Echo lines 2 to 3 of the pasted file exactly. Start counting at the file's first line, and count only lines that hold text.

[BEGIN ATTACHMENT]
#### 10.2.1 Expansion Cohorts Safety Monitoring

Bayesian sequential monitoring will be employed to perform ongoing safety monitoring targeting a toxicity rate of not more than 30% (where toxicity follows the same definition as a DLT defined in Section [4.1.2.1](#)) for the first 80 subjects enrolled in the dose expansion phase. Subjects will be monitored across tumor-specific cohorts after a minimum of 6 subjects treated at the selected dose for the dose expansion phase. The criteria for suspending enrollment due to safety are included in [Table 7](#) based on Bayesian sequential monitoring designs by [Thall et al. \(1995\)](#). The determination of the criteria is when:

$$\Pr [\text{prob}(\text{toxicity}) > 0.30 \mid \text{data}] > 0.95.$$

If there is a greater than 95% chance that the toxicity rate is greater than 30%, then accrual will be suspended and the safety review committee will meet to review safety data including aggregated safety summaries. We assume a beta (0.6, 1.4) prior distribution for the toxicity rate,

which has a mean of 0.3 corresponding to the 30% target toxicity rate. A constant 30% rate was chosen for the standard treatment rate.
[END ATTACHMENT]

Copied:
Bayesian sequential monitoring will be employed to perform ongoing safety monitoring targeting a toxicity rate of not more than 30% (where toxicity follows the same definition as a DLT defined in Section [4.1.2.1](#)) for the first 80 subjects enrolled in the dose expansion phase. Subjects will be monitored across tumor-specific cohorts after a minimum of 6 subjects treated at the selected dose for the dose expansion phase. The criteria for suspending enrollment due to safety are included in [Table 7](#) based on Bayesian sequential monitoring designs by [Thall et al. \(1995\)](#). The determination of the criteria is when:

$$\Pr [\text{prob}(\text{toxicity}) > 0.30 \mid \text{data}] > 0.95.$$